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  • Tuesday, October 15, 2019
  • 3:15 PM–4:30 PM
  • Chapel
  • $30

This course is held twice weekly each Tuesday and Thursday, 3:15 p.m.–4:30 p.m., from October 15-October 24

The basic science of Earth’s climate system is well understood, as are the ways in which human activity is causing additional heating of the Earth’s surface through addition of greenhouse gases to the atmosphere and land surface changes. The important questions that follow are (1) how much global heating will occur over the next 30 to 50 years and (2) how confident is the scientific community in its ability to predict that heating and associated changesin climate. We will explore the answers to these questions.

October 15: An introduction to the climate system. What determines the climate of a planet? How does an atmosphere warm the planetary surface? How does water regulate the temperature of Earth’s climate system?

October 17: Earth’s climate system. What are the basic features of Earth’s climate system? How do we observe climate? What determines climate variability on time scales of years to decades?

October 22: A brief survey of climate history over the last million years. Why are there ice ages? How much do carbon dioxide concentrations and surface temperature vary and what causes these variations? How precisely can we measure climate change over the past one to two thousand years and over the past hundred years?

October 24: Scenarios of climate heating. How will the climate change over the next 30 to 50 years due to increasing greenhouse gas concentrations and what will be the consequences of those changes? Are there ways to mitigate emissions? Is climate engineering a viable strategy?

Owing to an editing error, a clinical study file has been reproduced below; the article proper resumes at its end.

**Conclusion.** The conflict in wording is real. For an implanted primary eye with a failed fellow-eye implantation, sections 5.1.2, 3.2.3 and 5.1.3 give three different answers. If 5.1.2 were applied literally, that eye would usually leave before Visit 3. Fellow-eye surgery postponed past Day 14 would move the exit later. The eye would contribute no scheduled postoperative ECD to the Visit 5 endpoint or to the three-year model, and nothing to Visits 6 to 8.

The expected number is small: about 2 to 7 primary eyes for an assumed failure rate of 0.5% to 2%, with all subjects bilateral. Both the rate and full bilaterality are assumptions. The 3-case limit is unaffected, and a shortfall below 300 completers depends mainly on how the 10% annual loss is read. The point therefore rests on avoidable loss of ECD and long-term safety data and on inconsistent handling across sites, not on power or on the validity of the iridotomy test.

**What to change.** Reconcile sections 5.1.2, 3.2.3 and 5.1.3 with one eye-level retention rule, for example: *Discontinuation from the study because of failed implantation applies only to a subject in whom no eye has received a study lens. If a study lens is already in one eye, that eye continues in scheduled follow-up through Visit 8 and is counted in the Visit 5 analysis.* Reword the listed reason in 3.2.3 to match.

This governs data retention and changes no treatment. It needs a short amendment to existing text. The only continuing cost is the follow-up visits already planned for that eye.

**Note: this course is also available online. You can register through the CALL website for $30; no CALL membership is required. Online participants will receive a passcode one week before the course starts to watch the lectures live online and can text questions during each week’s Q&A time. (Registered online participants can also choose to watch the lectures at a later time if the live-broadcast time doesn't work in their schedule.)

Dr. Thomas Ackerman, leader, is professor emeritus of atmospheric sciences at the University of Washington. For the past decade, he was the director of the Joint Institute for the Study of the Atmosphere and Ocean (JISAO) at the University of Washington. From 1999 through 2006, he served as the chief scientist of DOE’s Atmospheric Radiation Measurement (ARM) Program and was a Battelle Fellow at Pacific Northwest National Laboratory in Richland, WA. Dr. Ackerman is the recipient of the NASA Distinguished Public Service Medal and the Leo Szilard Award for Science in the Public Interest, awarded by the American Physical Society.


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